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Arm Immortalis-G715 deep dive: Ray tracing graphics for mobile

Shiny graphics here we come.
By
June 28, 2022
Arm Mali G715 Immortalis G615

Along with its next-generation CPUs, Arm has lifted the lid on its latest graphics cores that could power smartphones and other gadgets in 2023 and beyond. There will technically be three GPU options in this generation: the Immortalis-G715, regular Mali-G715 sans ray tracing, and a mid-tier Mali-G615 configuration.

This year’s headline grabber is the introduction of hardware ray tracing support. which falls under Arm’s new Immortalis branding. Arm also touts a 15% ISO-process performance gain for all its latest GPUs, along with a 2x machine learning improvement, and 15% better energy efficiency over the previous-gen Mali-G710.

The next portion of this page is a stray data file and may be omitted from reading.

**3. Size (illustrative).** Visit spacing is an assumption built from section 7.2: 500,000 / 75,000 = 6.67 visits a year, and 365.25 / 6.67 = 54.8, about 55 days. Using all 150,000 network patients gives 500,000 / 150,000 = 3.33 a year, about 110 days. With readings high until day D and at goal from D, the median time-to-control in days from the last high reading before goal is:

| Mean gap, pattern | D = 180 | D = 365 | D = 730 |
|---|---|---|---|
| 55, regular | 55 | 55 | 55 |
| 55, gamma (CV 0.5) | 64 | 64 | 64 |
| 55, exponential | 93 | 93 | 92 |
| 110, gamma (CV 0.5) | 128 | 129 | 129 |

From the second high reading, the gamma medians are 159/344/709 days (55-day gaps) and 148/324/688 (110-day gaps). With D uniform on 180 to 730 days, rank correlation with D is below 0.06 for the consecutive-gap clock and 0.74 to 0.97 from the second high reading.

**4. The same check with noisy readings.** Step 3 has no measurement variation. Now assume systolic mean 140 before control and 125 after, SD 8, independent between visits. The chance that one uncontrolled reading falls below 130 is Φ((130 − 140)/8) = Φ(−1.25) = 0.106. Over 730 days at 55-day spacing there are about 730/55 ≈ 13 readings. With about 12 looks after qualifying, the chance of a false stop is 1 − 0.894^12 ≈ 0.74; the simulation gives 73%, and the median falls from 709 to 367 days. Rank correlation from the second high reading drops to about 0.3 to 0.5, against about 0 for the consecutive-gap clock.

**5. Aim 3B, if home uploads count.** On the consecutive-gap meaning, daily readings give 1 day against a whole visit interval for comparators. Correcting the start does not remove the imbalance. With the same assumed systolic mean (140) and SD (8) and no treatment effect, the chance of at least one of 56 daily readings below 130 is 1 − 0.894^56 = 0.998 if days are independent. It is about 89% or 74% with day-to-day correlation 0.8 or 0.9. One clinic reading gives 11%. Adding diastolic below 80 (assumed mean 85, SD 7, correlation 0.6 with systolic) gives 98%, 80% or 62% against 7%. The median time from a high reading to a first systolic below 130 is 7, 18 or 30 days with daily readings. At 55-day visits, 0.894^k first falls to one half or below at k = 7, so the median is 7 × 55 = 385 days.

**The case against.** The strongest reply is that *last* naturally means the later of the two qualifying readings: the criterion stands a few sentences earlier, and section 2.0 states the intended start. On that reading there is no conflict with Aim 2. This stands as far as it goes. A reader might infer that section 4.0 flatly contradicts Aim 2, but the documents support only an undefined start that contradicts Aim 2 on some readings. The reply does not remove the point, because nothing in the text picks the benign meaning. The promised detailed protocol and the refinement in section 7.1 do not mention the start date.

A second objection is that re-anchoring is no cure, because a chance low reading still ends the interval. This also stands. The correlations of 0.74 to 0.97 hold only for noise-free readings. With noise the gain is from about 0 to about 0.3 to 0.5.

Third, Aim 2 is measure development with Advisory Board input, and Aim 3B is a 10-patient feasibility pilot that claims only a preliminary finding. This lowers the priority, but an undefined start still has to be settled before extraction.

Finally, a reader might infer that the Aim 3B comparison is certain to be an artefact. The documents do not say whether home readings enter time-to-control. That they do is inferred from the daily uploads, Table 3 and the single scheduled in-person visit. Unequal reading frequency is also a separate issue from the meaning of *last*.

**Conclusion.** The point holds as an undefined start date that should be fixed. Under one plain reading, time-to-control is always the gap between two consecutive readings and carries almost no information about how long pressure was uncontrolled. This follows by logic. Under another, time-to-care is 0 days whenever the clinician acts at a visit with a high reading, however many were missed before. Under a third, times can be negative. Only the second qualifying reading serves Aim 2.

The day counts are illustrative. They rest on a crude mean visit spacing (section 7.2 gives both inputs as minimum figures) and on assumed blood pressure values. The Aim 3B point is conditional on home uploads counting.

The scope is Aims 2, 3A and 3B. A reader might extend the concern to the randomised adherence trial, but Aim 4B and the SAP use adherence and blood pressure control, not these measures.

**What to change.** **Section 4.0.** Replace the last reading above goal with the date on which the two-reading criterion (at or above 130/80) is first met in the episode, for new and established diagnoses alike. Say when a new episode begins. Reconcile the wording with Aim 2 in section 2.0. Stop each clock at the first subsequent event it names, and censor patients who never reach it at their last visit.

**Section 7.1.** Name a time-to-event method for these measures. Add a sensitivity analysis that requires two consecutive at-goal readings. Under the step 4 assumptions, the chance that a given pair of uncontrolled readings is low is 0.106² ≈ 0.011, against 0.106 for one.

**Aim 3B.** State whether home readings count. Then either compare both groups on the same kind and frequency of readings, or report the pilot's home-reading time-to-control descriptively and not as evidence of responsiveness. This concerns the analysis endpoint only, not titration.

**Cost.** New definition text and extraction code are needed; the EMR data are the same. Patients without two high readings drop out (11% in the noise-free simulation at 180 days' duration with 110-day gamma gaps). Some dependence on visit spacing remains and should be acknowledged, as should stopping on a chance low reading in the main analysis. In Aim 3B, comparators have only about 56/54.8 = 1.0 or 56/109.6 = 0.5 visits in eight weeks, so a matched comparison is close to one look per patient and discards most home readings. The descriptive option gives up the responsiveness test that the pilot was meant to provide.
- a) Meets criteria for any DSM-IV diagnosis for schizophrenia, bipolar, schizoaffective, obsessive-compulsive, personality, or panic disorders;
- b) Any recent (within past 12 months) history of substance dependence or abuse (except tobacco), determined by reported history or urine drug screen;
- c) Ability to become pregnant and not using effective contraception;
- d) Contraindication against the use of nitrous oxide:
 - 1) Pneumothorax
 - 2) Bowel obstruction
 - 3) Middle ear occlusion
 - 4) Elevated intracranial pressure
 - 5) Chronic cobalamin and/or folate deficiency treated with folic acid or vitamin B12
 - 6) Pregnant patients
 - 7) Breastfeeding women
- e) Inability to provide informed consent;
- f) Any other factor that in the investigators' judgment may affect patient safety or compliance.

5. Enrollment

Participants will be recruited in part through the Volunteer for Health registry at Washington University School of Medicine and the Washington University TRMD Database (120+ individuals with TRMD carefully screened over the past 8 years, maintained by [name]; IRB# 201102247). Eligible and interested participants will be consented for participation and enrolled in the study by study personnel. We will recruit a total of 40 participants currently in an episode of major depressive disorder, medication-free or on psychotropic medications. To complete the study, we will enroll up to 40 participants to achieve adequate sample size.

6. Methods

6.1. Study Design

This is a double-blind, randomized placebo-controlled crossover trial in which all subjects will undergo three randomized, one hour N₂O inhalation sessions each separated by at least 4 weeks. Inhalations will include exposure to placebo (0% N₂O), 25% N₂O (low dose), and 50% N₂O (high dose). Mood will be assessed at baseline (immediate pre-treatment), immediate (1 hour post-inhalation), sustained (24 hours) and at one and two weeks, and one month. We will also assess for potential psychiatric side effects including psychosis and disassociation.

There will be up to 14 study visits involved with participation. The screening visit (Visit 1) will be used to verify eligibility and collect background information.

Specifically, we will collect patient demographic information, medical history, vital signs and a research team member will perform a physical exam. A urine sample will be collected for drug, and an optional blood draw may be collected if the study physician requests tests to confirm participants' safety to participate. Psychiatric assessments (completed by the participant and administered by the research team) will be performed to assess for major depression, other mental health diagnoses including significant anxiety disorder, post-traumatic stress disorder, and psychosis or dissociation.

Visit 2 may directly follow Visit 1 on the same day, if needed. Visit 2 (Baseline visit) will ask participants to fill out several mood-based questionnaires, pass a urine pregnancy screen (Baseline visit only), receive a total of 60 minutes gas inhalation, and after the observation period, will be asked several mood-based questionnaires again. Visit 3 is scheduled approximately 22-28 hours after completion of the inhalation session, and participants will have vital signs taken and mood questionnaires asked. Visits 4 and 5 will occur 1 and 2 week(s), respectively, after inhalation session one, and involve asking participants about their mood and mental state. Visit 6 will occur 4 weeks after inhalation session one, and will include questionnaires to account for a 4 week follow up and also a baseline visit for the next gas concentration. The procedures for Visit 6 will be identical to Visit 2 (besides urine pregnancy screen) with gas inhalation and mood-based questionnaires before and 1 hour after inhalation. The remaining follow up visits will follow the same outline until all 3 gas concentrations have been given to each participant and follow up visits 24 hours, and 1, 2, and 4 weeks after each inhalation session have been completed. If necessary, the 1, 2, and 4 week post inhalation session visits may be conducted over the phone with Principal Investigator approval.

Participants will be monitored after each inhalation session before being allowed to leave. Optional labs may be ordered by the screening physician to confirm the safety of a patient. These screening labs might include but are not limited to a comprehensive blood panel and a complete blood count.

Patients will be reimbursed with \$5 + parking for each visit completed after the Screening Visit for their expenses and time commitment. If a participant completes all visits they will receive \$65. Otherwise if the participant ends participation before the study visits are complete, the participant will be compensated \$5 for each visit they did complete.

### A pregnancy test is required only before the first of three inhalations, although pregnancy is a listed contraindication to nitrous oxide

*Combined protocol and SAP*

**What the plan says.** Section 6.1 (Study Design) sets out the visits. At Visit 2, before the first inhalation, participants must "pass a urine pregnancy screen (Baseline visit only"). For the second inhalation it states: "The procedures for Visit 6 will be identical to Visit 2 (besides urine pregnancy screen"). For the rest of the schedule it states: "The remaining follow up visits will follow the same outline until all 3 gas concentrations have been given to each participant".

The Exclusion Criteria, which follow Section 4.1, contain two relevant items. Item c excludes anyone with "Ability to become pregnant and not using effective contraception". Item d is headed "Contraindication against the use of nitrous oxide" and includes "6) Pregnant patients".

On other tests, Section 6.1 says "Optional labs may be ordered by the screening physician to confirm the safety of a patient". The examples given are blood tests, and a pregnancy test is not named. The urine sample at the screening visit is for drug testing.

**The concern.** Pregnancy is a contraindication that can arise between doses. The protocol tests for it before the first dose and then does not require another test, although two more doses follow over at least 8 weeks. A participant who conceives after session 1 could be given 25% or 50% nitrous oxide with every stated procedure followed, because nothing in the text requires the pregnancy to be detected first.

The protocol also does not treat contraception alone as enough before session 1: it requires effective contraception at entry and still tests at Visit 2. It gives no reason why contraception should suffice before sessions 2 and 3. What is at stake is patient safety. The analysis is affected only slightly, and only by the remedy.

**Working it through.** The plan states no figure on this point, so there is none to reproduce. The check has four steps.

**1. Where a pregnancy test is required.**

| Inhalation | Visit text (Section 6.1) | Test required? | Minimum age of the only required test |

We chatted with Arm’s graphics experts during the company’s annual Client Tech Day to learn more about exactly what’s new and what to expect from upcoming smartphones.

Read more: What Arm’s latest CPUs and GPUs mean for 2023 smartphones

4th-gen Valhall architecture overview

Arm’s latest GPUs are the fourth generation of its Valhall graphics architecture, which superseded Bifrost with 2019’s Mali-G77. At their core, Immortalis-G715, Mali-G715, and Mali-G615 share the same graphics DNA. There’s a revamped execution engine, which we’ll get to in a bit, along with support for Variable Rate Shading (VRS). VRS can boost performance by up to 40% by decoupling rasterization and shading frequencies. Variable Rate Shading has been supported in some mobile games for a while now, and Arm is now reaching feature parity with Qualcomm’s Adreno GPUs here.

Besides support for ray tracing, the only real difference between these GPUs is their supported core count and memory configurations. So expect to see Immortalis in flagship SoCs, and the G715 and G615 at slightly lower performance points. The table below offers an overview of how the setups compare.

Arm 4th-Gen Valhall GPUsImmortalis-G715Mali-G715Mali-G615
Arm 4th-Gen Valhall GPUs